R. Hamnuna raised an objection [from the following]: 'Where an oath was imposed upon a defendant five times [regarding the same defence], whether in the presence of the Court of Law or not in the presence of the Court of Law, and he denied the claim [on every occasion], he would have to be liable27 for each occasion. And R. Simeon said: The reason is that [on each occasion] it was open to him to retract and admit the claim.'28 Now in this case you can hardly say that the action of the Court was anticipated, for it is stated: 'Where an oath was imposed upon a defendant' [which naturally would mean, by the sanction of the Court]; you can similarly not say that it was done outside the Court of Law, for it is stated 'in the presence of the Court of Law.'29 As he30 raised this difficulty so he also solved it, by pointing out that the text should be interpreted disjunctively: 'Where an oath was imposed upon him [by the Court, but taken] outside the Court of law,31 or where it was administered in the presence of the Court of Law' but in anticipation of its action.31 Raba raised an objection [from the following:] If a bailee32 advanced a plea of theft regarding a deposit and confirmed it by an oath but subsequently admitted [his perjury], and witnesses came forward [and testified to the same effect], if he confessed before the appearance of the witnesses, he has to pay the Principal together with a Fifth and a trespass offering; but if he confessed after the appearance of the witnesses he has to repay double and bring a trespass offering.33 Now, here it could not be said that it was outside the Court of Law, or that it was done in anticipation [of the action of the Court], since the liability of double payment34 is mentioned here!35 — Raba therefore said: To all cases of confession,36 no matter whether he pleaded in defence loss or theft, Rab did not mean his statement to apply, for it is definitely written: Then they shall confess,37 implying [that in all cases] the perjurer would have to pay the Principal and the Fifth, [and so also in the case] where he pleaded theft38 and witnesses came forward [and proved otherwise], Rab similarly did not mean his statement to apply, for [it is in this case that] the liability for double payment [is laid down in Scripture];39 the statement made by Rab applies only to the case where, e.g., he pleaded in defence loss40 and after confirming it by an oath he did not admit his perjury but witnesses appeared [and proved it].41 R. Gamda went and repeated this explanation42 in the presence of R. Ashi who said to him: Seeing that R. Hamnuna was a disciple of Rab43 and surely knew very well that Rab meant his statement to apply also to the case of confession,44 since otherwise he would not have raised an objection from a case of confession, how then can you say that Rab did not mean his statement to apply to a case of confession?44 — Said R. Aha the Elder to R. Ashi: R. Hamnuna's difficulty may have been this:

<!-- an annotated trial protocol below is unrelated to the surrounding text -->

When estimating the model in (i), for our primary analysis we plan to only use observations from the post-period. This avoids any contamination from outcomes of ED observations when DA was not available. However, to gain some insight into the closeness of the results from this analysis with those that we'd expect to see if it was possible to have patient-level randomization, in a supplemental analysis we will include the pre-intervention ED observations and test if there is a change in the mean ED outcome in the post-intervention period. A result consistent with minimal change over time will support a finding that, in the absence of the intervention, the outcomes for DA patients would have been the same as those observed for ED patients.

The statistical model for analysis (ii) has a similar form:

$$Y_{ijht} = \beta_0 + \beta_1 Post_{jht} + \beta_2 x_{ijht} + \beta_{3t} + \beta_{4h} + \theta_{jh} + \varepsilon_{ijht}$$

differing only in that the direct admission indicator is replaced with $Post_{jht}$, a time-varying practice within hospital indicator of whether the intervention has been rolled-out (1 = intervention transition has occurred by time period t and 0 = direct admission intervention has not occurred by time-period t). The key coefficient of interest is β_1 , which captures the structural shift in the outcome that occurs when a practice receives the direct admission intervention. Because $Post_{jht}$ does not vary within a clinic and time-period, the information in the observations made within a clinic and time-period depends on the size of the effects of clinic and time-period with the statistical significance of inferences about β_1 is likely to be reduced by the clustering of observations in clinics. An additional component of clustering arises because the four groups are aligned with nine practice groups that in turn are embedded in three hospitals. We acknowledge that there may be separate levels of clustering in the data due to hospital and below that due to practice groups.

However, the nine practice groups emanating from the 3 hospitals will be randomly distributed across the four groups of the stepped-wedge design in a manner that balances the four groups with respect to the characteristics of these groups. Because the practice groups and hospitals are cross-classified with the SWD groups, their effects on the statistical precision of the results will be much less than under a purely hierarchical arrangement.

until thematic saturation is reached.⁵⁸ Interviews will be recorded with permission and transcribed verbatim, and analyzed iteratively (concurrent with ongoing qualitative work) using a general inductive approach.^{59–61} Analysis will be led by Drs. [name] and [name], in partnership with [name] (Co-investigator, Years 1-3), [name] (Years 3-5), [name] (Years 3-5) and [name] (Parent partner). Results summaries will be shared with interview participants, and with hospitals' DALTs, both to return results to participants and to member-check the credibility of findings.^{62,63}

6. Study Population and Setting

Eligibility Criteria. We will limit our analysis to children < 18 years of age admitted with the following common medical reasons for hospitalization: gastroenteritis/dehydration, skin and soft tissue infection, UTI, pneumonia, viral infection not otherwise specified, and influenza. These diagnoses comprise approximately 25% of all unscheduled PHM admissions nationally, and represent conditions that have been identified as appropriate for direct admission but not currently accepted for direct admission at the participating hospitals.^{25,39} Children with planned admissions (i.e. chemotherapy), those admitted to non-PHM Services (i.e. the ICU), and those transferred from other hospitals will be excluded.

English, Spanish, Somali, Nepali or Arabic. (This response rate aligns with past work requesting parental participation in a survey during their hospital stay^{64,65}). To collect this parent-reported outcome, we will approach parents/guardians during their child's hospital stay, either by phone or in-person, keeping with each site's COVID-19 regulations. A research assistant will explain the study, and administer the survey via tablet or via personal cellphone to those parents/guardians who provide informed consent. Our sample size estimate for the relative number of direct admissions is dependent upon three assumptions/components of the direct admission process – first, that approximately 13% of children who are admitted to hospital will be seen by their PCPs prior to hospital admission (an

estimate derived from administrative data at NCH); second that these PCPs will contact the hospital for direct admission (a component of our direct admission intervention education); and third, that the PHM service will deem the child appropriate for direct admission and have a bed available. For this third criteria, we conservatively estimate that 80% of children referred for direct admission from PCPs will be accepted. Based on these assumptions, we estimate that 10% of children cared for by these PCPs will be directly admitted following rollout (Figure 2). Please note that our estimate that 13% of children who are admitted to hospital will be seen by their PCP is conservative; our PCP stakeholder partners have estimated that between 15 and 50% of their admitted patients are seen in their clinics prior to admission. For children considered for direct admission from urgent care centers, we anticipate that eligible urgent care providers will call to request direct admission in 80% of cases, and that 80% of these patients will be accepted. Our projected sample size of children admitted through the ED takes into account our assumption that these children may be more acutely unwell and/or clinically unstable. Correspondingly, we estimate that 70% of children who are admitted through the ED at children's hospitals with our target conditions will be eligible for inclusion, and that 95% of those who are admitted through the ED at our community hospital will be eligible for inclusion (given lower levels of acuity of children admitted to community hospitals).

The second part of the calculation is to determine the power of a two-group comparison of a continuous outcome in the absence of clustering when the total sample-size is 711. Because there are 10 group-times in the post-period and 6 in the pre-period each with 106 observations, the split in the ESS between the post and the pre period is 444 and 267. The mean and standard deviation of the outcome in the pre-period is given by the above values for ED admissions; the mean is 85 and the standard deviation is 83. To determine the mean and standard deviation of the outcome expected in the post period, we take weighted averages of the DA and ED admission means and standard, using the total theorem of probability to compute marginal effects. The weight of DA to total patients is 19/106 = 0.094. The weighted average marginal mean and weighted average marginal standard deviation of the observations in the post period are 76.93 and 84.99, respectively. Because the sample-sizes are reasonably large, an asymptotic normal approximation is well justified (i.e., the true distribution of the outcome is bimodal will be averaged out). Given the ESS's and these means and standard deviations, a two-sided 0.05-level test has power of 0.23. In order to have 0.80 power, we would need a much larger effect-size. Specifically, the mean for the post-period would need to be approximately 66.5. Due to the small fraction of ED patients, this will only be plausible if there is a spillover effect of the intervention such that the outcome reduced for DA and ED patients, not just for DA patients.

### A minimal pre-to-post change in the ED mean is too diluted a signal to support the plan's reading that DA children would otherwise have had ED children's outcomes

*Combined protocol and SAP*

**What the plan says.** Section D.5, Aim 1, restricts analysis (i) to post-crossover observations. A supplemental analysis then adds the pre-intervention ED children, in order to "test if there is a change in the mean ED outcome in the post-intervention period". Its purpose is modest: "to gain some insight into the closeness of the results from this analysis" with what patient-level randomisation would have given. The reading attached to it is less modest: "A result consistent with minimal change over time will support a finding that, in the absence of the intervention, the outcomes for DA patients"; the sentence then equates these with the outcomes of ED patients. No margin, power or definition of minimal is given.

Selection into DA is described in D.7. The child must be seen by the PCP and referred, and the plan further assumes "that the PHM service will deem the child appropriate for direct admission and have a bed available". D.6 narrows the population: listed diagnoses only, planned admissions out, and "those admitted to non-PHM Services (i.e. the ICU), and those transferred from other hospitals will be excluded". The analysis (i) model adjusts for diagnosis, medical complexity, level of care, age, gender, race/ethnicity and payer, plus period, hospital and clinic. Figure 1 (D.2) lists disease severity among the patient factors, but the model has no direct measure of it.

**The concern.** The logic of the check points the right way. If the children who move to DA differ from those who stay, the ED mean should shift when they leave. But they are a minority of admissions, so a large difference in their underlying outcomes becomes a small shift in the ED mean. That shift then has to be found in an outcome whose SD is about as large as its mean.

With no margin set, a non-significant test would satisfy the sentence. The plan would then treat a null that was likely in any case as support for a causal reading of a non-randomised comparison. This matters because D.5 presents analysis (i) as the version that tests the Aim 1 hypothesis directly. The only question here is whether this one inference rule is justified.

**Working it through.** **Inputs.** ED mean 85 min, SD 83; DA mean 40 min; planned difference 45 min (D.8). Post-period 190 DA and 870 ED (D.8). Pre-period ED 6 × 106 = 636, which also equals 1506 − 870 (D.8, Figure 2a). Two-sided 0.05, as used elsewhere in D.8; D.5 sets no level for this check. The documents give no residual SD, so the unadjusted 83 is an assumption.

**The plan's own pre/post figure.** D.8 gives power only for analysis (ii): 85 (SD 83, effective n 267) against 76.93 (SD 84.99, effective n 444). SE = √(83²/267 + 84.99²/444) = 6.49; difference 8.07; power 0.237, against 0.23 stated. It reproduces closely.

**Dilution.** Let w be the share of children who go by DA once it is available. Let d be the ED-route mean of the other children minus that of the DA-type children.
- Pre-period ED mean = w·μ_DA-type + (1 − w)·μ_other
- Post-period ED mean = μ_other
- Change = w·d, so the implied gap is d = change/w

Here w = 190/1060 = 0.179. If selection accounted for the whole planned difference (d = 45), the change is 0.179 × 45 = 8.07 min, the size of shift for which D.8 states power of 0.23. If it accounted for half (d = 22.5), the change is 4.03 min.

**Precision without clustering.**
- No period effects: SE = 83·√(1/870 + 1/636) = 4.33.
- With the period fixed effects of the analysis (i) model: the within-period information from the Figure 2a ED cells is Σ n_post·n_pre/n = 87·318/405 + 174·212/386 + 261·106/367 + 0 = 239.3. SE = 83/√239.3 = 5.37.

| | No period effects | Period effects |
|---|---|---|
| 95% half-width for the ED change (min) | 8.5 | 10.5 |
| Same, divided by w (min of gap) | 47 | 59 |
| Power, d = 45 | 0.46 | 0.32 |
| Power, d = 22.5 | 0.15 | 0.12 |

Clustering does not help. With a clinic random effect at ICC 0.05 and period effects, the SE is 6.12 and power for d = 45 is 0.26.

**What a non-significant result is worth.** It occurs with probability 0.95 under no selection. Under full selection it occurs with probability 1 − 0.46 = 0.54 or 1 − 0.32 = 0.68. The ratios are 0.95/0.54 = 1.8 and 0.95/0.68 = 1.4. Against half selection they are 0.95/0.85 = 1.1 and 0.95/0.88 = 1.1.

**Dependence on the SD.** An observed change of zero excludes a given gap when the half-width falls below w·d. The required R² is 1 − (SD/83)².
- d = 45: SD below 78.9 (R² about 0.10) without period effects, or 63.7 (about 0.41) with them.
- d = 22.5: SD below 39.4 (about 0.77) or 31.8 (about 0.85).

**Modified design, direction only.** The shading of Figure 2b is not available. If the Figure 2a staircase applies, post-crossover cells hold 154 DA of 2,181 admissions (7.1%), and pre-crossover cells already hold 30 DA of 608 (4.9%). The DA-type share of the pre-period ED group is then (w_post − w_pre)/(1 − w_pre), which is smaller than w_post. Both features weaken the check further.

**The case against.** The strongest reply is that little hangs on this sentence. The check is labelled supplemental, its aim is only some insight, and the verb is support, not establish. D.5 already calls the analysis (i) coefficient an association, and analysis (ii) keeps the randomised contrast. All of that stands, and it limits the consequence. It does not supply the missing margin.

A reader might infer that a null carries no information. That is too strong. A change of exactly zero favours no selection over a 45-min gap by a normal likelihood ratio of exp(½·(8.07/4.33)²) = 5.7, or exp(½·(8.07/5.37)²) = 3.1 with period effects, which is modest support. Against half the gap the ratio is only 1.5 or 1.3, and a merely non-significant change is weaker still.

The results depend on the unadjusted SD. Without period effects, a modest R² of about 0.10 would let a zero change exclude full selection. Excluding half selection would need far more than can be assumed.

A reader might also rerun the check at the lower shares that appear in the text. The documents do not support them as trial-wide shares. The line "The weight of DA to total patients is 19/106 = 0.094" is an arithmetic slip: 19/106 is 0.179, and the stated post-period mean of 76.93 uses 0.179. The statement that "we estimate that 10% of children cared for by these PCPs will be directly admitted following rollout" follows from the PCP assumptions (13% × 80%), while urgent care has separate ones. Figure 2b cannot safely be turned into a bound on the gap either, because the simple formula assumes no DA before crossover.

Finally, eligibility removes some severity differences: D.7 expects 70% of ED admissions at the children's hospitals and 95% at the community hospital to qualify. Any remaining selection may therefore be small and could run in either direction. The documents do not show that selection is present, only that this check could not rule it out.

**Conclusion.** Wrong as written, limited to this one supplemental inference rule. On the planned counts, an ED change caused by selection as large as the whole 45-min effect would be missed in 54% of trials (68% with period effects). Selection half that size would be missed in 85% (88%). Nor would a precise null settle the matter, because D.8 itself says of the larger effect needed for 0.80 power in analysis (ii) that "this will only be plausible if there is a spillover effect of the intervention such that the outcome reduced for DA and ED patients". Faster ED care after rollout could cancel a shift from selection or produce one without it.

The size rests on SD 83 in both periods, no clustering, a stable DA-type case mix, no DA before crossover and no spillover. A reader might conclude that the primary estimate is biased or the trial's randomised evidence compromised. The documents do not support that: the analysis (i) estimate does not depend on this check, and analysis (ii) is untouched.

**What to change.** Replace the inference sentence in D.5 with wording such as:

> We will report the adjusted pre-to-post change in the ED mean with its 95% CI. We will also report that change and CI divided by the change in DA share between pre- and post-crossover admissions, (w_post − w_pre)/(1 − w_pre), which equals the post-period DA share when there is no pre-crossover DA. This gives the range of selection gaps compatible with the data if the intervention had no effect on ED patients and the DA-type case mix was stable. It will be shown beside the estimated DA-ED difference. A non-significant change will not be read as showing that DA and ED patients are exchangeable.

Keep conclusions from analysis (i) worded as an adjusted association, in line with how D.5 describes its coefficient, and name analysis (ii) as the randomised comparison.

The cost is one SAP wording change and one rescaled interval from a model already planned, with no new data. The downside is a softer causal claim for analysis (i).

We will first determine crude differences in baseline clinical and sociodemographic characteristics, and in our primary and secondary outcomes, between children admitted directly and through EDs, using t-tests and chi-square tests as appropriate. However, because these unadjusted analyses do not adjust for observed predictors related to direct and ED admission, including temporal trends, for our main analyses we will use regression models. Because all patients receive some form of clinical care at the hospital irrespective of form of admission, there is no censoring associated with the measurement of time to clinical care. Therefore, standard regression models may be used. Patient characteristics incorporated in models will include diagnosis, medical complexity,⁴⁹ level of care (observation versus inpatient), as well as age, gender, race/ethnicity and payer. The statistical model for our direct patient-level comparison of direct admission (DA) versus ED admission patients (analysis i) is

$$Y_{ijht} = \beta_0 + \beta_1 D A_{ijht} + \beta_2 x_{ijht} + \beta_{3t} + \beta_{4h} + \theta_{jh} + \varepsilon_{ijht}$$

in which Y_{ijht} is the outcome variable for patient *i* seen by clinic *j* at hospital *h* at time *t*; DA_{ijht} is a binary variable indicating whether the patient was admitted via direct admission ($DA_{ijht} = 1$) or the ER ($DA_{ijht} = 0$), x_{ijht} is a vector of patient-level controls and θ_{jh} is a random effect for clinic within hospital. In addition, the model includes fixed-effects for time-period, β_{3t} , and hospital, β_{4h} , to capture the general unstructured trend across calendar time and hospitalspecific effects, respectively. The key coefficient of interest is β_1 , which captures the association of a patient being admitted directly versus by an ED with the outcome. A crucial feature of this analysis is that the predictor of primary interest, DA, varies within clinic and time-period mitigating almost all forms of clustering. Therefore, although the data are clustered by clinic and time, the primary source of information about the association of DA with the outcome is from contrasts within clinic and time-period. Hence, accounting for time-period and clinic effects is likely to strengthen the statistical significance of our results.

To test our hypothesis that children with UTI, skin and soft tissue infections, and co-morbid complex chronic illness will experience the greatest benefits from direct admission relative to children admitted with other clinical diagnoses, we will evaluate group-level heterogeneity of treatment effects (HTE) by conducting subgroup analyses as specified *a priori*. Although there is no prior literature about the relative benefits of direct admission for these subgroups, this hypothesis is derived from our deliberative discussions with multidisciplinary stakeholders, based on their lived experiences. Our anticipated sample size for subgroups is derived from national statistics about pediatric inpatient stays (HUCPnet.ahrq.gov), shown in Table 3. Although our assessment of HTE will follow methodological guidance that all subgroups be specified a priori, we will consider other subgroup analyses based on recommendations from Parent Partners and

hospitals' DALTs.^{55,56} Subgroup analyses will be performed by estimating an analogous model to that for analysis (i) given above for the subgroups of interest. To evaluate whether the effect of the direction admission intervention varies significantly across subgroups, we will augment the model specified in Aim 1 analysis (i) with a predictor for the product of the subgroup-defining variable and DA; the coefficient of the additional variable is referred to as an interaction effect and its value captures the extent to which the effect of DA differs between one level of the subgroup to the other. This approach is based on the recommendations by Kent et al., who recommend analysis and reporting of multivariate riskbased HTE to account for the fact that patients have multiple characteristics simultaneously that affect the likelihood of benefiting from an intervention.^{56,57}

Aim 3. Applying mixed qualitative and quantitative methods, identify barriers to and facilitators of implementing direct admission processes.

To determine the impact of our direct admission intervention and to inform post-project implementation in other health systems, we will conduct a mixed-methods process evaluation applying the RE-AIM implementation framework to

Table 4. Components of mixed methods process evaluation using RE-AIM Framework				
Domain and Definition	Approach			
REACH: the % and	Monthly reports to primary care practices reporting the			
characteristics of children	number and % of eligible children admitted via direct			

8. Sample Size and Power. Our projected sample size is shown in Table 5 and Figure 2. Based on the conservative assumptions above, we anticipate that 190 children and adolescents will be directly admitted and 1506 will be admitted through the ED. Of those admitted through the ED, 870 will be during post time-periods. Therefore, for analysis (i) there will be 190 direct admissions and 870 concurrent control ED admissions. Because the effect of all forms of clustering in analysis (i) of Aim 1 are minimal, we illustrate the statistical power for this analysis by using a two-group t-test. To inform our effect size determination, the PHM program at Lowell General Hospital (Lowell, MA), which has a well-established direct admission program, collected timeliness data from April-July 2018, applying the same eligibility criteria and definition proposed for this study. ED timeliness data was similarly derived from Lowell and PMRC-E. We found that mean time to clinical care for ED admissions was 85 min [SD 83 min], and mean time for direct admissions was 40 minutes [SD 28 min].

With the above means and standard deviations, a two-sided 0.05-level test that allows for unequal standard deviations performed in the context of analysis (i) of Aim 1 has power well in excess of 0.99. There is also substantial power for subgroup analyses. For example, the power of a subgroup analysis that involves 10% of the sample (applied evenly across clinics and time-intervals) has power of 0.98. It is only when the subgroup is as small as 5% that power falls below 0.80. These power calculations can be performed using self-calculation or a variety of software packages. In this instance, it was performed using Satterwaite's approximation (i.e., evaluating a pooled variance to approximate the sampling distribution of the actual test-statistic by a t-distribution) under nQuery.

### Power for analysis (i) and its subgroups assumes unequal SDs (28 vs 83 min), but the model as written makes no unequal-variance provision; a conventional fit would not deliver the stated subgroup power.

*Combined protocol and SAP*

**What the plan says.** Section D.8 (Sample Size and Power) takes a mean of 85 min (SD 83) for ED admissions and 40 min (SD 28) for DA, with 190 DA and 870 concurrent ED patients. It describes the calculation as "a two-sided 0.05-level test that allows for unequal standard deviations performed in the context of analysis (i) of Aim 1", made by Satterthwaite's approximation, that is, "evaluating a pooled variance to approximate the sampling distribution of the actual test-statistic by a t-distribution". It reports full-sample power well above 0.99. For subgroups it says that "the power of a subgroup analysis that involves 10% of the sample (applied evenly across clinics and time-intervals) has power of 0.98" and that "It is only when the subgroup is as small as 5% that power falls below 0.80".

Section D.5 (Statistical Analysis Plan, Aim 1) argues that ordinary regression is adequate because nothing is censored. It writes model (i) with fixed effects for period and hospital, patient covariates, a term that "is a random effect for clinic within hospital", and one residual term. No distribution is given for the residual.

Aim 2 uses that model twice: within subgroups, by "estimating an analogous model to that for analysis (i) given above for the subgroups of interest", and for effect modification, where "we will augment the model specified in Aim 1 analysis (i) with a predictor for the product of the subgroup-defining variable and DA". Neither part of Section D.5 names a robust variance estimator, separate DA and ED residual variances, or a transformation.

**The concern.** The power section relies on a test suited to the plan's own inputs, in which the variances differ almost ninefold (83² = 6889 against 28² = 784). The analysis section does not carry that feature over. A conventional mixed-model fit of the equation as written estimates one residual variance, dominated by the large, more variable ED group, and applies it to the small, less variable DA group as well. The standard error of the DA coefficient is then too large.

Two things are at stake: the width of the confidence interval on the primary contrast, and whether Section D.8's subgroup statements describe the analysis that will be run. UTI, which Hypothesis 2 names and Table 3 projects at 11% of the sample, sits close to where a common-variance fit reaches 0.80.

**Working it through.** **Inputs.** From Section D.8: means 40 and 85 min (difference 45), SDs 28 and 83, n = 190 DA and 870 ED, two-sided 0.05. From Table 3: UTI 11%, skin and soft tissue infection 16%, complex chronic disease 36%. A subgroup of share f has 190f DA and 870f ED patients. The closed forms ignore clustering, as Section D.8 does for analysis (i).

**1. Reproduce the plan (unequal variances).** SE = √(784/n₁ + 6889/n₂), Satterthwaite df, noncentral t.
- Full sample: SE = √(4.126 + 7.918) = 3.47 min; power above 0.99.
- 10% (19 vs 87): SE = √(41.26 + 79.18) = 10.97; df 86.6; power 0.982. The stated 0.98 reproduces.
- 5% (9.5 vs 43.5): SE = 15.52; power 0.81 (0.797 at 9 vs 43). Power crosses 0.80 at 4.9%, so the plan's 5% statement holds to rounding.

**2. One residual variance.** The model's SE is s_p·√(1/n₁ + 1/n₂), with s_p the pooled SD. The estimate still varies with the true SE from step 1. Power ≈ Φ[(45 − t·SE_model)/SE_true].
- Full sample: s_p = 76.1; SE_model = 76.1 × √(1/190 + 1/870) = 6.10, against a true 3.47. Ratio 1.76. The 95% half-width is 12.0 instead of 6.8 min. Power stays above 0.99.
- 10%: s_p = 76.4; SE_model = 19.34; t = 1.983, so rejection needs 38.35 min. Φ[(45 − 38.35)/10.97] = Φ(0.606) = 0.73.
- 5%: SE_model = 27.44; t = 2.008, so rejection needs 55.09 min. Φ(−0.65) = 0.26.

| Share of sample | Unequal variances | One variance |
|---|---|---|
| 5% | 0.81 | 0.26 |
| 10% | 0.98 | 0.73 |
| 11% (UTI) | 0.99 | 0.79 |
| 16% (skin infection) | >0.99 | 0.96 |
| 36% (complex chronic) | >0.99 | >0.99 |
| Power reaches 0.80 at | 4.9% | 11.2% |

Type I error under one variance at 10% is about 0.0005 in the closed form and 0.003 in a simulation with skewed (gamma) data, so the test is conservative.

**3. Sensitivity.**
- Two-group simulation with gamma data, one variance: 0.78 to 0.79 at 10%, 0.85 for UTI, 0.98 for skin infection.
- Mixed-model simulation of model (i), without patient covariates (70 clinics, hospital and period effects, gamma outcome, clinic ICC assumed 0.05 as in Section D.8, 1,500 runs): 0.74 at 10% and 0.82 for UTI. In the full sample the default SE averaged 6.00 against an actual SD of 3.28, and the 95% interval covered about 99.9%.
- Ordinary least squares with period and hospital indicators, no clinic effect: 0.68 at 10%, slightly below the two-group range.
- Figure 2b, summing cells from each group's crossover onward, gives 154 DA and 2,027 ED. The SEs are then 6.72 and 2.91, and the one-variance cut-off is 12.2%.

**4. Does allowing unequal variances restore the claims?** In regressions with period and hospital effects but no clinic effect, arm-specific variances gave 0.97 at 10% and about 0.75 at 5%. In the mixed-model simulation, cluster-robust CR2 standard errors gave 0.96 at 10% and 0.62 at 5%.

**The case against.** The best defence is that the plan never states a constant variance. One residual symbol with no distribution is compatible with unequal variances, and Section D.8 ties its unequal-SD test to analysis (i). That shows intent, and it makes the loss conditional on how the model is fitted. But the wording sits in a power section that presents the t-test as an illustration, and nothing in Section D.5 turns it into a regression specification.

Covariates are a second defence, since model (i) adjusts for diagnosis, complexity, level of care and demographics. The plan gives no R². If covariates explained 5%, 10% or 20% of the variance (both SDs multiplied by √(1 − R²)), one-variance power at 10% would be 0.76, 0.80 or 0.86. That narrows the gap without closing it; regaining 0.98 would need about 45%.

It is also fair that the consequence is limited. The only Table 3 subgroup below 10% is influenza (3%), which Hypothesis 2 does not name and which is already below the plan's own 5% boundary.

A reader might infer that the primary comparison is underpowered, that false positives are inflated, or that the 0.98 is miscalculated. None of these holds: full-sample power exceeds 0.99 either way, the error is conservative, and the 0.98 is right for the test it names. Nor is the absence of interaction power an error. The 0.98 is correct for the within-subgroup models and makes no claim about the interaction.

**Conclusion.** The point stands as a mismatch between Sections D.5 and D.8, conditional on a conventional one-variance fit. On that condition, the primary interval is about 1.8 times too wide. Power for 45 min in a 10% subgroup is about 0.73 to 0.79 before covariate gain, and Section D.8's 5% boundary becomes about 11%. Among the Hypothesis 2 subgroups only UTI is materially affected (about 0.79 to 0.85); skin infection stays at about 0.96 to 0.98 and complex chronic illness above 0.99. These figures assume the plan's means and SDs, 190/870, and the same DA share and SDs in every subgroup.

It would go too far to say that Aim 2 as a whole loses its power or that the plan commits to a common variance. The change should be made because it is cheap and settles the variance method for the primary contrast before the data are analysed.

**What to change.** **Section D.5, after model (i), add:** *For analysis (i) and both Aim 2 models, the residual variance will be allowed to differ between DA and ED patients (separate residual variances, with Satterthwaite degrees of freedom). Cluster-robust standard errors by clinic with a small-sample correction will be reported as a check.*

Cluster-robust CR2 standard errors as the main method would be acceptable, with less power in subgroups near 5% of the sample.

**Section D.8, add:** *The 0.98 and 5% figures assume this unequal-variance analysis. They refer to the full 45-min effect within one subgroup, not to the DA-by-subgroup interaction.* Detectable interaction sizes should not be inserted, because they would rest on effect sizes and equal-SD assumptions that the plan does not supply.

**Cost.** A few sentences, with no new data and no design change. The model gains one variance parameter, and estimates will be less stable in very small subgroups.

Baba Kamma 106b
I could quite understand that if you were to say that if witnesses appeared after he took the oath [thus proving him to be a perjurer] he would have to pay, as it would be on account of this that we should make him liable to bring sacrificial atonement1 for the oath on the last occasion, since it was always open to him to retract and admit the claim. But if you maintain that should witnesses appear after he took the oath he would be exempt, is it possible that whereas if witnesses were to have come and testified against him he would have been exempt,2 we should rise and declare him liable to sacrificial atonement1 for an oath on the mere ground that he could have been able to retract and confess [his perjury]? For the time being at any rate he has not made such a confession!